Tourism in the desert is always going to inspire conflicting attitudes, those encouraging the boon to local economies versus those decrying the use of scarce resources for luxury retreats. Paris-based designer Matali Crasset’s first foray into architecture seeks to find a balance. Some might say this is a daring project, perched as it is on the edge of the Sahara and aiming to use only local materials, labour and produce to serve guests who may arrive from all parts of the globe to experience a taste of life in a Tunisian village, or just a period of relaxation disconnected from the sights and sounds of western urbanism. But for the team behind it, there was never any question that this was going to be a different kind of hotel.
After their successful collaboration on the Hi Hotel in Nice in 2003, Matali Crasset and hoteliers Patrick Elouarghi and Philippe Chapelet were keen to embark on another scheme together. All are eager to point out, however, that the Dar HI is not a replication of the Nice project, rather, it is an entirely new concept, “articulated around the ideas of wellbeing, an eco-retreat in a place that is unexpected, magical”. Looking at the finished building, it is easy to see how Crasset sought to harmonize her own creative instincts with the desert vernacular. This is not a single, monolithic block of luxury dropped onto the sand dunes, but a collection of seventeen “pilotis” structures gathered within a boundary wall, the huddle of shapes recalling the domed extrusions of a mosque perhaps. The pilotis are in fact more rectilinear than domelike, but with the corners shaved to soften the lines against the landscape. The design fulfils the aim of being both “a contemporary retreat” and one that offers a much deeper connection to the local culture than the sprawling resorts that line the Tunisian coast, being the result of a collaboration with local artisans and very conscious of its environmental impact. In Matali Crasset’s description the design also confounds expectations in that, “the exterior is introverted and the interior is extroverted”. This means that while the outside does blend with the lower-lying earthy structures of the ancient villages, the interiors are bolder and brighter in a quirky, Crasset-inspired way.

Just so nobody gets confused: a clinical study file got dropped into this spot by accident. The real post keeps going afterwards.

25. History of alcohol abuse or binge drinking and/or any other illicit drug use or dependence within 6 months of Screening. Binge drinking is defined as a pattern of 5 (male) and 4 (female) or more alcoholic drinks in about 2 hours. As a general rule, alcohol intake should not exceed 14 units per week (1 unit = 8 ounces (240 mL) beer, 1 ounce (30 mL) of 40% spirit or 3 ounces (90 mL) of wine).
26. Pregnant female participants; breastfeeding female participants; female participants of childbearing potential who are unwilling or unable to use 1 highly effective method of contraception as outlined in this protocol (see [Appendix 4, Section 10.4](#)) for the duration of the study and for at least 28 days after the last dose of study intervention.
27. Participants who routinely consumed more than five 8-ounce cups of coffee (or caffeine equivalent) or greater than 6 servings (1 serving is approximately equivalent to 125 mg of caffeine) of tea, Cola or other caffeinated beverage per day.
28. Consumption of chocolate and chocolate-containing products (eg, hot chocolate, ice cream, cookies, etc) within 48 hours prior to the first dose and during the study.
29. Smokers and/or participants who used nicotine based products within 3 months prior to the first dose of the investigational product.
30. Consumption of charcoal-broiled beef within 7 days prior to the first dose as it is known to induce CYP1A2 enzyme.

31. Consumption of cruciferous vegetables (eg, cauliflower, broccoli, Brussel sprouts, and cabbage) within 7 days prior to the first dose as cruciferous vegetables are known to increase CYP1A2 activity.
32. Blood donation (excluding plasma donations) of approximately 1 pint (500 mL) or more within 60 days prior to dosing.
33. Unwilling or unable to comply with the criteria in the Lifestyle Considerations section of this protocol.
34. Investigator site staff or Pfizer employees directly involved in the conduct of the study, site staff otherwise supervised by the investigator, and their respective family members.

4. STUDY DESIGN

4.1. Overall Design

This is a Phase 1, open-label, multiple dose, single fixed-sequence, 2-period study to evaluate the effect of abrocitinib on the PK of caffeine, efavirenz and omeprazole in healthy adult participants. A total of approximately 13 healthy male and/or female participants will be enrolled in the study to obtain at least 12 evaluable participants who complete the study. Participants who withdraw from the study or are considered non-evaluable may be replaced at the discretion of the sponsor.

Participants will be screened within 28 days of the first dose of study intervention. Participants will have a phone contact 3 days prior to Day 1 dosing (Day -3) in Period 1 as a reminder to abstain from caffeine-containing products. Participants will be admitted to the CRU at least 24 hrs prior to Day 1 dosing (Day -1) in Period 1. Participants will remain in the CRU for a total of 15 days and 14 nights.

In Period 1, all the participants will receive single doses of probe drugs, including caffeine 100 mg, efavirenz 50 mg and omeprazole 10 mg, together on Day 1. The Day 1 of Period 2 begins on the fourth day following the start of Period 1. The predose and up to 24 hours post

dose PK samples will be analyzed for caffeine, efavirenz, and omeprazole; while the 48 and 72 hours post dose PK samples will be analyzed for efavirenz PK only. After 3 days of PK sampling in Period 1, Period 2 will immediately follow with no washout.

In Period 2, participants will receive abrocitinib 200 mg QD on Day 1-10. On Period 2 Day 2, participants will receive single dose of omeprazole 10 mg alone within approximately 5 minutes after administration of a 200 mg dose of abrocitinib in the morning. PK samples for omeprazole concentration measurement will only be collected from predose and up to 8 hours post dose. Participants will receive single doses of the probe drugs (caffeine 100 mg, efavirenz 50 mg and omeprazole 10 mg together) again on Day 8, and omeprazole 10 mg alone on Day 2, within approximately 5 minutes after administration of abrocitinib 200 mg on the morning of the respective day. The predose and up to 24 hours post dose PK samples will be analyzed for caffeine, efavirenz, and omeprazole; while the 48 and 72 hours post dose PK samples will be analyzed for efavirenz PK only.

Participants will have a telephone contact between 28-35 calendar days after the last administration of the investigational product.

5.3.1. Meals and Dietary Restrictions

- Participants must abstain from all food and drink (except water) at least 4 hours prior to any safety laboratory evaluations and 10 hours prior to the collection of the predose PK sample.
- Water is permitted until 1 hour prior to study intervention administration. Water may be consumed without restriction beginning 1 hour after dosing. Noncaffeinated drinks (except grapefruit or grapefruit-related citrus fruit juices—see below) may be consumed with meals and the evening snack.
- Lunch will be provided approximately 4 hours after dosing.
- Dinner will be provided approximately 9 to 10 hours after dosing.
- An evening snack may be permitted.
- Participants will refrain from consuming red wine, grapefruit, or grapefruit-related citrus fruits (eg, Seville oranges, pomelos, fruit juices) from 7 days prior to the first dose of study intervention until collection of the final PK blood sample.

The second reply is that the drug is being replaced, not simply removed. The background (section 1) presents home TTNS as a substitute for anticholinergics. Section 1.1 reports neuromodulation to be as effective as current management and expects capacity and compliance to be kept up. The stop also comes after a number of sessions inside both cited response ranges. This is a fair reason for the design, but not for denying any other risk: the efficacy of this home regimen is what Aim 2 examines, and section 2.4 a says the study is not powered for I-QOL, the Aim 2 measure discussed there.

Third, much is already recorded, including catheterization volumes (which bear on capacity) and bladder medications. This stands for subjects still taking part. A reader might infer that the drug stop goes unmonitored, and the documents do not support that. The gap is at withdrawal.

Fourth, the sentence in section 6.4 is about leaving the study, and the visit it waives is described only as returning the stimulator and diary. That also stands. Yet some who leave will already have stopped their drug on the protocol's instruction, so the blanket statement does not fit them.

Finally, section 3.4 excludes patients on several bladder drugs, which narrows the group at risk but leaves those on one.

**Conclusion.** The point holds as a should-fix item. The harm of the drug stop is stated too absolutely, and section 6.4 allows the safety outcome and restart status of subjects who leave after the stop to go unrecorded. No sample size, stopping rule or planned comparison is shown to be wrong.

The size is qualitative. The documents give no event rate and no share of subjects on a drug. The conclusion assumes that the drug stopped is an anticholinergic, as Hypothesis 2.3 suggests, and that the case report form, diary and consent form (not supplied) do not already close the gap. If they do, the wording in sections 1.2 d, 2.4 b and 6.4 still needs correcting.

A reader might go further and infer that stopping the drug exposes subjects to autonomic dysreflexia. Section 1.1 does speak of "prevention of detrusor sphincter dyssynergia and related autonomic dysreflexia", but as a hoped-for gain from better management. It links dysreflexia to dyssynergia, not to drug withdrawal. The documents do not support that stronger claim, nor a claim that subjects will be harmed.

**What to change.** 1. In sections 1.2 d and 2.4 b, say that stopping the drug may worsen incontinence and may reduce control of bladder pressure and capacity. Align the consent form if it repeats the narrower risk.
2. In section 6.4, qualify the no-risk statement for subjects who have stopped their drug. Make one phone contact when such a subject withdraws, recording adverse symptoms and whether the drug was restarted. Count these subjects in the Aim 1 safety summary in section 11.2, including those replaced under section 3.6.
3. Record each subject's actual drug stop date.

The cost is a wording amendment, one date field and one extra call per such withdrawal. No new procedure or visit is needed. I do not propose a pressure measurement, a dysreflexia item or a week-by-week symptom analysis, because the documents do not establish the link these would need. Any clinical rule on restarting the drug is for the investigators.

The hotel employs an array of environmentally friendly systems. Solar panels provide electricity, geo-thermal energy is used for heating water, the hammam and spa pool are fed from natural desert hot springs, and grey water from the hotel is recycled, used to irrigate the nearby palm grove and gardens. The construction made use of traditional methods without importing any materials.
For the main structure, brick was covered in a mix of (desert) sand and cement and lime-washed, making the walls, as in the local buildings, very thermally efficient. Native apricot and palm wood was used for internal roofs, door and cabinet construction, and local Foussana marble features in some of the rooms.
Possibly the most intriguing and important decision of the design for the hotel was Crasset’s idea to create a collection of structures on stilts. This allowed for variation of designs/experiences within a modestly sized complex (approximately 2,300 sq m), creating “a kind of village” of its own. There are a total of 38 rooms based on 9 themes and three basic typologies. On the upper level, the “pilotis” are private rooms with patios set just above the surrounding walls and have panoramic views over the desert, the palm grove, the village of Nefta. Beneath the structures are shaded seating areas. The “dunes” (below, at sand level) share communal spaces (intended for families or friends on holiday together) in the cooling shade of the main wall and upper buildings. The “troglodytes” express the most adventurous design theme; these are cave-like habitations inspired by the underground Berber dwellings at the nearby village of Matmâta, and appear to be carved from elemental rock.
Communal spaces feature traditional Islamic patterns with colourful details, such as Crasset’s own faience creations. Everywhere are reminders of local design and culture as well as natural beauty. Visitors to the region shouldn’t need an overwrought monument to luxury to help them feel they have escaped to a different world.
Fortunately the creators of the Dar HI are well aware of that, and have brought comfort and a degree of contemporary flair to a resort that supports inner well-being while highlighting this amazing world that exists just outside the door.